Henry James & The Portrait of a Great Trifle

In many cases, the characters in the books that I read, in certain circumstances and in-between great dialogue, resonate among all things with me. Take Isabel Archer as a great example: a young lady who found herself intertwined in high society through a family member whom  offered her a chance of great reference for travel and riveting characters in the all too familiar English portrait (one that is often infused with high tea and English lawns). Her tenacity in acquiring knowledge, through printed text and life experience, spoiled her for choice over the tremendous advantages that came from her awareness in initiating the leap from London to America.

My agreement with Isabel stems from the incredible dialogue of Henry James. The expressive, intellectual, and fruitful prose often stops me in my tracks, awaits me as I fold the tip of my page with a smug look on my face –  half smile, half self-righteously satisfied in what I have read. It is my first Henry James novel that I mainly picked up over a quote I felt completely reciprocal to my feelings at that moment. Funny how words could create this correspondence between what is written on paper and ones’ emotions –  a task rarely successfully accomplished.  It takes genuine creativity and linguistic intelligence to create words capable of being that powerful with the reader. And that is what Henry James has done here for me. He allowed me to live with Isabel as though I might be her. In retrospect, as though I might have been her.  Her and I: intertwined, interrelated, and sometimes encompassing identical thoughts. In my books, that is a sign of a great writer- or, perhaps, a great novel.

There’s a complimentary example of that here. Henry James narrating Isabel’s constitution: her disposition and frame of mind, which, said without a pint of narcissism, seems awfully similar to me.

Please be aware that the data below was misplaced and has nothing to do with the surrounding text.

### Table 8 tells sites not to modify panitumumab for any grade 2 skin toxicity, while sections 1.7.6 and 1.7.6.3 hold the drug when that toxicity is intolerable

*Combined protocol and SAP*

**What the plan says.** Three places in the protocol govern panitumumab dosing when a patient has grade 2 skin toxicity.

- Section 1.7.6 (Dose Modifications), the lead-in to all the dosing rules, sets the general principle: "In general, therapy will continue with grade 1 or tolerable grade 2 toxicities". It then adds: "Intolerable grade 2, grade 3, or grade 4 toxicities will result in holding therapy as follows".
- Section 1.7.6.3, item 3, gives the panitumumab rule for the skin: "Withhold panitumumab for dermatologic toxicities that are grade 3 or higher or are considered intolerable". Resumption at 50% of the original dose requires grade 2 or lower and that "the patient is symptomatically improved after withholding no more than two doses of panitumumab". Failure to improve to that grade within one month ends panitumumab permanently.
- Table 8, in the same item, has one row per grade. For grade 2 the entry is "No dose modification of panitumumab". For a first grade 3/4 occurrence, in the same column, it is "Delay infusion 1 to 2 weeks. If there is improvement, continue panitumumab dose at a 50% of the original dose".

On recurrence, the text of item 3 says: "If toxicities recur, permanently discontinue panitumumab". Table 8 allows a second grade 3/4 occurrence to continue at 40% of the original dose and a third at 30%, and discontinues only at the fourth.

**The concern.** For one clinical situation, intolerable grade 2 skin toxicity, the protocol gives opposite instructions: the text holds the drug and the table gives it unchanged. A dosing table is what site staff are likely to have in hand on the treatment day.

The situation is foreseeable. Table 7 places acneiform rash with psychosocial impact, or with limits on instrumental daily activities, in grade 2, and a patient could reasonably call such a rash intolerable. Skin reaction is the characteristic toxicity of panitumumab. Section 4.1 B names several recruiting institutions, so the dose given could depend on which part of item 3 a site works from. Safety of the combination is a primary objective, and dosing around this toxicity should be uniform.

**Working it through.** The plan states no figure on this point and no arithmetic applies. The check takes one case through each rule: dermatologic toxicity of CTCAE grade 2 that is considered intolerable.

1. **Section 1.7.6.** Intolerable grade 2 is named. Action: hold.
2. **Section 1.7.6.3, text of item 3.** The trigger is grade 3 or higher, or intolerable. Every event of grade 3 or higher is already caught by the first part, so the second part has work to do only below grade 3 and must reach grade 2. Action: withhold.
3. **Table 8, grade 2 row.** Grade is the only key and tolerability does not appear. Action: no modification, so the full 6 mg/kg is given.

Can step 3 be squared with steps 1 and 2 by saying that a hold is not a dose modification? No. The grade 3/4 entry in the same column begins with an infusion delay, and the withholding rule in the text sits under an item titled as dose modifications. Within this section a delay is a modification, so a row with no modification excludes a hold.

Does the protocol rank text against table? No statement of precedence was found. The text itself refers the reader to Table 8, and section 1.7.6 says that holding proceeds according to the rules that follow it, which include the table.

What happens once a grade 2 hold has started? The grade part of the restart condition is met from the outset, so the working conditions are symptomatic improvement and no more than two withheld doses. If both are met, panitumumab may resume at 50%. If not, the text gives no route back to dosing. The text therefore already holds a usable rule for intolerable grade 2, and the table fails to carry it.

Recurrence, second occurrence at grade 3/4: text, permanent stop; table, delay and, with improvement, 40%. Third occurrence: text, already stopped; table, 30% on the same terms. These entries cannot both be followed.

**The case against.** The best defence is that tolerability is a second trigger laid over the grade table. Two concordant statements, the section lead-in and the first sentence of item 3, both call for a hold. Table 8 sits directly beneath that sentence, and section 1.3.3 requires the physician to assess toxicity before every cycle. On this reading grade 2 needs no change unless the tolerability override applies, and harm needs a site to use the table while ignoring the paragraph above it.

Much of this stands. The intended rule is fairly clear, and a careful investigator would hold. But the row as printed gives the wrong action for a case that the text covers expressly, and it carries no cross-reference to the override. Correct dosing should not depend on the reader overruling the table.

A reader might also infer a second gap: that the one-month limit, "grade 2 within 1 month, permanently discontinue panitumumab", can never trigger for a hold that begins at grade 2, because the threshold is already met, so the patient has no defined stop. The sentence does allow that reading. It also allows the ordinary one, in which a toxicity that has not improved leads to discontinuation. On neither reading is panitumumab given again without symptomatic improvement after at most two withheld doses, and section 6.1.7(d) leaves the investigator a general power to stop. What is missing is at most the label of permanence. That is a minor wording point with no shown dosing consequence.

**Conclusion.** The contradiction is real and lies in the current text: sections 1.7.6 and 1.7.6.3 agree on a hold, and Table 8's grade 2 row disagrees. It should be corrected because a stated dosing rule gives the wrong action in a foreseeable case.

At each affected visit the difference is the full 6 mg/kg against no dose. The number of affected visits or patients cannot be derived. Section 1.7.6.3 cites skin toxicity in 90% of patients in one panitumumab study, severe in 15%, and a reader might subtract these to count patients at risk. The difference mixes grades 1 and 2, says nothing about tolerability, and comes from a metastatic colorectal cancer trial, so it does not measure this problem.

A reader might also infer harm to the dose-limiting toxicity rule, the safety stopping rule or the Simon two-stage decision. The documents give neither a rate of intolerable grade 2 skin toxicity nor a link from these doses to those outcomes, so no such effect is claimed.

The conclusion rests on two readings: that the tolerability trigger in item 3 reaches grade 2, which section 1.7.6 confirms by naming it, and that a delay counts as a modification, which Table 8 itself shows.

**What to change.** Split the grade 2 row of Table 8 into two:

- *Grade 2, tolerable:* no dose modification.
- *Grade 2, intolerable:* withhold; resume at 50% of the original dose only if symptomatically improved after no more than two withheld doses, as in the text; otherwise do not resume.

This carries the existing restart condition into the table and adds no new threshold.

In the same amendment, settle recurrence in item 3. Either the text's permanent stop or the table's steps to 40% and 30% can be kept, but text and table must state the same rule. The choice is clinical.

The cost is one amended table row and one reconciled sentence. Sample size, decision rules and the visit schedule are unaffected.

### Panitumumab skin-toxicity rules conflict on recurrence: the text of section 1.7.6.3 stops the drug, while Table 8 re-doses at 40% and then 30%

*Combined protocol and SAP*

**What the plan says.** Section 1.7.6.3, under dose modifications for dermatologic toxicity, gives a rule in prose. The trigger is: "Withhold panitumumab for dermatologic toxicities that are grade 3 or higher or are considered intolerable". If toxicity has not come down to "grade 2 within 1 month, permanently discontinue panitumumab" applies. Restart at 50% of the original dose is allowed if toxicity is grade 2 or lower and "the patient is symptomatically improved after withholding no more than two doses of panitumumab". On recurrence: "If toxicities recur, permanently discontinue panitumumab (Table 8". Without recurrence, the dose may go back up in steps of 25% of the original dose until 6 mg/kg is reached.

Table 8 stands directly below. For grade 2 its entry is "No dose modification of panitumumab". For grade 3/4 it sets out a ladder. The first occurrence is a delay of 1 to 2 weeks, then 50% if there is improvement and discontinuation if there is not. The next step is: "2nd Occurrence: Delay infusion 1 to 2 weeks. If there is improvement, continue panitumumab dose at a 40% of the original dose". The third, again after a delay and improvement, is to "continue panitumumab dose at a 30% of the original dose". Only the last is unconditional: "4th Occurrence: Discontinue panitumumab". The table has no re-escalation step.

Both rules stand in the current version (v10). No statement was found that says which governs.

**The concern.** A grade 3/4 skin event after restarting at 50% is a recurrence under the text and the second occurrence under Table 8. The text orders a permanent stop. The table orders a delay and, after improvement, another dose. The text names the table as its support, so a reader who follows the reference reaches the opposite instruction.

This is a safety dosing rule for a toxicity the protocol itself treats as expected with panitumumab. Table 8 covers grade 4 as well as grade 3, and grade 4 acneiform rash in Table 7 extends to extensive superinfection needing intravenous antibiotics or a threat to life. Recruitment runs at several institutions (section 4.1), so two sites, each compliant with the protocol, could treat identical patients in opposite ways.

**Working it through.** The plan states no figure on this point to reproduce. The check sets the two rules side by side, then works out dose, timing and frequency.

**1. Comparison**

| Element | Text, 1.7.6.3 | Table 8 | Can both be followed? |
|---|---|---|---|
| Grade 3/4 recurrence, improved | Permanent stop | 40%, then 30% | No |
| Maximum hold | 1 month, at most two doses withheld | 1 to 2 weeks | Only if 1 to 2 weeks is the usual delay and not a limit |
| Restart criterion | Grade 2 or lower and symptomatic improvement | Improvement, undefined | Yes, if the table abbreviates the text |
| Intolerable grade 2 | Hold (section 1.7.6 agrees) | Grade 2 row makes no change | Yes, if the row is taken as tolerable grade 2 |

“She was a young person of many theories; her imagination was remarkably active. It had been her fortune to possess a finer mind than most of the persons among whom her lot was cast; to have a larger perception of surrounding facts, and to care for knowledge that was tinged with the unfamiliar…It may be affirmed without delay that She was probably very liable to the sin of self-esteem; she often surveyed with complacency the field of her own nature; she was in the habit of taking for granted, on scanty evidence, that she was right; impulsively, she often admired herself…Every now and then she found out she was wrong, and then she treated herself to a week of passionate humility. After this she held her head higher than ever again; for it was of no use, she had an unquenchable desire to think well of herself. She had a theory that it was only on this condition that life was worth living; that one should be one of the best, should be conscious of a fine organization, should move in the realm of light, of natural wisdom, of happy impulse, of inspiration gracefully chronic.”
― Henry JamesThe Portrait of a Lady

Mind you, I am still in the process of finishing the novel. Who knows if Isabel and I might agree on the prodigious of life events that are yet to unfold. She still has decisions to make concerning significant life matters- and so do I.

One of the Best Trifles (my mother’s recipe)

Recipe

Total time: 20 minutes

Ingredients

  • 1 pound cake (you can make it at home, or store-bought: usually, it is store-bought when I make it)
  • 1 can of low-fat condensed milk
  • 1 can of water (use the same can of the condensed milk)
  • 1 dry packet of Vanilla pudding
  • 1  low-fat Dream whipped cream (store-bought, in the frozen isle)
  • 1 can of cherries

Process

  1. Combine condensed milk, pudding, and water and mix together. Place in the fridge for about 15 minutes so they hold firm. The texture will be jello-like once you take it out of the fridge.
  2. In the meantime, cube your pound-cake.
  3. Take the mixture out of the fridge and add whip cream. Mix well.
  4. From here, you begin to layer your trifle.
    1. I usually start by putting the pudding mixture at the bottom, then I sprinkle the cubbed pound cake, and then I put a tablespoon of the cherry mix, and then I repeat the process until I am done. See the picture for reference 🙂

Lessons learned: The only lesson I am hoping to perfect each time is portion control. This is unbelievably delicious, and possibly the reason why I only make it during special occasions. Give it a try, and enjoy!

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